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GR8677 #60
Problem
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Mechanics$\Rightarrow$}Simple Harmonic Motion

Recall $F=-\frac{\partial V}{\partial x}=-2bx$. Simple harmonic motion has the simple form, $\ddot{x}\propto x$. Thus $F=m\ddot{x}=-2bx \Rightarrow \ddot{x}=-\omega^2 x$, where $\omega^2=2b/m$ is the frequency squared. Thus, simple harmonic motion occurs with a frequency determined by both $b$ and $m$. This is choice (C).

Alternate Solutions
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ernest21
2019-08-23 02:03:37
a62
2016-09-20 02:36:59
Easy, but even easier if you look at it this way: a is absolutely meaningless because the zero of potential is arbitrary. So it\'s exactly like the mass-on-a-spring model.
Almno10
2010-11-11 23:02:29
Force is the negative gradient of potential energy. The a drops out.
 psychonautQQ2013-09-26 08:41:23 but this is asking for the frequency, how does force and frequency relate?
sirius
2008-11-05 22:26:45
A similar solution if you remember $V(x) = \frac{1}{2}m\omega^2x^2$. The given V(x) has a vertical shift, a, which can be ignored by shifting your zero-point energy. So, $b=\frac{1}{2}m\omega^2$, solving for $\omega$ makes it depend on b and m.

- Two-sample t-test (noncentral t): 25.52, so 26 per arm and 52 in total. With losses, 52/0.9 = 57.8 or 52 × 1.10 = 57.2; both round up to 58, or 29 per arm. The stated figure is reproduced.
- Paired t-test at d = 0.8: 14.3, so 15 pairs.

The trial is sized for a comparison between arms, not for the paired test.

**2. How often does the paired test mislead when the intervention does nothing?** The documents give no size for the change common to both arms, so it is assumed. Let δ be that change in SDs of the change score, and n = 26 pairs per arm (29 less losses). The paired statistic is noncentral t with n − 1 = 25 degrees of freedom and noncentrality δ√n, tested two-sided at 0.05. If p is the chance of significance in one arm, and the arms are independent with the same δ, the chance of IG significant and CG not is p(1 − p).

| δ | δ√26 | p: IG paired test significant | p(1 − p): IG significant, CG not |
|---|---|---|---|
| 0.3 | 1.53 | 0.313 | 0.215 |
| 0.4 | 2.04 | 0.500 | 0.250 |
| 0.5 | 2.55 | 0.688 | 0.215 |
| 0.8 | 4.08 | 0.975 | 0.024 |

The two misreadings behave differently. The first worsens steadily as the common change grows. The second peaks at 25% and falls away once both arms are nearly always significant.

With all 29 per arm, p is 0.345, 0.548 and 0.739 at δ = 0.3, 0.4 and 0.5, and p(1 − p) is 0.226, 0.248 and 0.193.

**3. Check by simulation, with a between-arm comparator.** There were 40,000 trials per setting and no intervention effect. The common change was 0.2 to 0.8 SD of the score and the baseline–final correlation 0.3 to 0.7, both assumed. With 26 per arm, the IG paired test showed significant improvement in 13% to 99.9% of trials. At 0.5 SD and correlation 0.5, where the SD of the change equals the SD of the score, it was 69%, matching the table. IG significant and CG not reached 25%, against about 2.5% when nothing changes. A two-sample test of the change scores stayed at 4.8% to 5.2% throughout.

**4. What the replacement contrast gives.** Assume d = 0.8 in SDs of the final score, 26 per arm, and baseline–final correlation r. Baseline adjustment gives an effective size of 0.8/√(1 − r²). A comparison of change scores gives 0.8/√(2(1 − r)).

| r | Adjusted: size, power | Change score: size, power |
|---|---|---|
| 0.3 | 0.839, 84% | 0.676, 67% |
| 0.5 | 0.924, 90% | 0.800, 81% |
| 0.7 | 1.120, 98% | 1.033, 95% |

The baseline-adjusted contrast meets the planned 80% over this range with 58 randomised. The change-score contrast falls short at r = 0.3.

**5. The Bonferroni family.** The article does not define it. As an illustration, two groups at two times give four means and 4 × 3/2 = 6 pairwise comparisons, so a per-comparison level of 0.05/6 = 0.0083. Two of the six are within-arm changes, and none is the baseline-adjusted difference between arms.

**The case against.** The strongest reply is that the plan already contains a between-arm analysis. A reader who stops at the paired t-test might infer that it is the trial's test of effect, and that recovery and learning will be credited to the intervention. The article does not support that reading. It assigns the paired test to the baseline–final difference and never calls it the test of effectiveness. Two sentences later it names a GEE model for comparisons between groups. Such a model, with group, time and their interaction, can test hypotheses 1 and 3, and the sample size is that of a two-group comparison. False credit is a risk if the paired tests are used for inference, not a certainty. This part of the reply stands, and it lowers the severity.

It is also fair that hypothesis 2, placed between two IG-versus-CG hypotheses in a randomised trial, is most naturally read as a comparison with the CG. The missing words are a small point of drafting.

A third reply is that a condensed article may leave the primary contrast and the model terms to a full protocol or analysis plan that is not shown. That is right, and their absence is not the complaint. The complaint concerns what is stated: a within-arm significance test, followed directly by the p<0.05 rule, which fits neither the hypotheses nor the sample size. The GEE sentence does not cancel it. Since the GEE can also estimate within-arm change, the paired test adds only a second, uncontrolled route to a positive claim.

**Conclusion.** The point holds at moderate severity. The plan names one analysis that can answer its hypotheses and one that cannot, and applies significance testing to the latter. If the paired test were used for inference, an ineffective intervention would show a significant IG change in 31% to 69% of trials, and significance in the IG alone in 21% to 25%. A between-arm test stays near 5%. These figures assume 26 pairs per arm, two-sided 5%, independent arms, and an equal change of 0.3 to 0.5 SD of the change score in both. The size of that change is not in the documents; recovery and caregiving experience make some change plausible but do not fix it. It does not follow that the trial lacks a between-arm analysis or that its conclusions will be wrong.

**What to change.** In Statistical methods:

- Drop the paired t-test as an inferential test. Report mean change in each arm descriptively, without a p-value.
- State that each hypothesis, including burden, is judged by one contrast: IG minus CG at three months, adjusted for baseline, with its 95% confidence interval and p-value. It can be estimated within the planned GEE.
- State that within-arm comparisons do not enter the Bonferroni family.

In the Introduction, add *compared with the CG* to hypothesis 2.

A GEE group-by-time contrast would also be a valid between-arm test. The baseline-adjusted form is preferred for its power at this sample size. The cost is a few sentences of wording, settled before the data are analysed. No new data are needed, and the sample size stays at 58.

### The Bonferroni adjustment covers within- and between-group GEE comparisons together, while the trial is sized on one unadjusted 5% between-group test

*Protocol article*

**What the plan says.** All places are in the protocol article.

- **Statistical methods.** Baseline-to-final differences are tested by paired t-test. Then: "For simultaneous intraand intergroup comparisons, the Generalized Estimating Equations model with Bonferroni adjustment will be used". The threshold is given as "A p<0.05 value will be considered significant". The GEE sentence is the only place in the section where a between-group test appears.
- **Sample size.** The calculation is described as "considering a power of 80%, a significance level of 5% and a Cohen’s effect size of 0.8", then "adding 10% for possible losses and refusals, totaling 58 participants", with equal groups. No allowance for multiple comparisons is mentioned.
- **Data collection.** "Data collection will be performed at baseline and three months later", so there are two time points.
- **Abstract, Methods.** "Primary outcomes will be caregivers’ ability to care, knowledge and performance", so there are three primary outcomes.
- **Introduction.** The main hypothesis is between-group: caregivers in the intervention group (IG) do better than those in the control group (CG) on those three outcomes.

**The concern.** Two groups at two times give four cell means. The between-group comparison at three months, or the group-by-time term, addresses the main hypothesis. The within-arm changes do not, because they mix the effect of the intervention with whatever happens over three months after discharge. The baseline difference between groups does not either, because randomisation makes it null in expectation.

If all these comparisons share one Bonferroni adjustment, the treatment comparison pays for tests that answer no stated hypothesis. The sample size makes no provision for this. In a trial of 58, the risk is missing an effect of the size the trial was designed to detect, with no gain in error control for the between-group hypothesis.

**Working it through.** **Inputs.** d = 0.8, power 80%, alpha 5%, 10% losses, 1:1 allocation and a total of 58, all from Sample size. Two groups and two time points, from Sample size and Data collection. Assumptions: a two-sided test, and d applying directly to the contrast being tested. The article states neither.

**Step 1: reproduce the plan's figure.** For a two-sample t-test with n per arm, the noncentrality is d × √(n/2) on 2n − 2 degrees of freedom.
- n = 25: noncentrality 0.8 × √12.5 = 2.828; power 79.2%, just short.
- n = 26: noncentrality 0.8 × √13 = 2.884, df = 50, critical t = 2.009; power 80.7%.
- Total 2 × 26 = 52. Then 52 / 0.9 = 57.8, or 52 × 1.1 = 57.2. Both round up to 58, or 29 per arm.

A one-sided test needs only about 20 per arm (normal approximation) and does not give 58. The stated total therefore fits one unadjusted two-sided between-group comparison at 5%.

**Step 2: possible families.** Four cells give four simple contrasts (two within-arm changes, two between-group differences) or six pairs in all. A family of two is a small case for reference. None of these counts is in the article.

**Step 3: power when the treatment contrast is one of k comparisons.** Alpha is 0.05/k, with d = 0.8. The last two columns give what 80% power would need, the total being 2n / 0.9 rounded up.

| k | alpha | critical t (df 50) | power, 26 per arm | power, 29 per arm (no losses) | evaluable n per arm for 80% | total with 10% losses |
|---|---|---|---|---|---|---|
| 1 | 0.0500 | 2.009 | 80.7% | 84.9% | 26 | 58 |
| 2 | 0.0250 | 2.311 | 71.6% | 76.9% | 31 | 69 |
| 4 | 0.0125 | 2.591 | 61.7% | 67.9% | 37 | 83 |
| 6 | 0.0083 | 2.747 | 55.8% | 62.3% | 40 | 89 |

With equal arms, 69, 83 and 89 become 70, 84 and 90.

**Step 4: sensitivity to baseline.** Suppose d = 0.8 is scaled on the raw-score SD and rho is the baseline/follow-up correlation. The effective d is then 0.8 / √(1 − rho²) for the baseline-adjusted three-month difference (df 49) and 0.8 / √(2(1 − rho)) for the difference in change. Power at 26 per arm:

This is enough, but the problem asks for frequency $f=\frac{\omega}{2\pi}$. So $f=\frac{1}{2\pi}\sqrt{\frac{b}{2m}}$. making f depend on b and m. The answer then is (C).
 alemsalem2010-09-21 06:25:37 i totally agree, to be sure that it doesn't depend on a, just remember that shifting the potential energy by a constant cannot change the motion (classically) so it doesn't affect the frequency.

LaTeX syntax supported through dollar sign wrappers $, ex.,$\alpha^2_0$produces $\alpha^2_0$. type this... to get...$\int_0^\infty$$\int_0^\infty$$\partial$$\partial$$\Rightarrow$$\Rightarrow$$\ddot{x},\dot{x}$$\ddot{x},\dot{x}$$\sqrt{z}$$\sqrt{z}$$\langle my \rangle$$\langle my \rangle$$\left( abacadabra \right)_{me}$$\left( abacadabra \right)_{me}$$\vec{E}$$\vec{E}$$\frac{a}{b}\$ $\frac{a}{b}$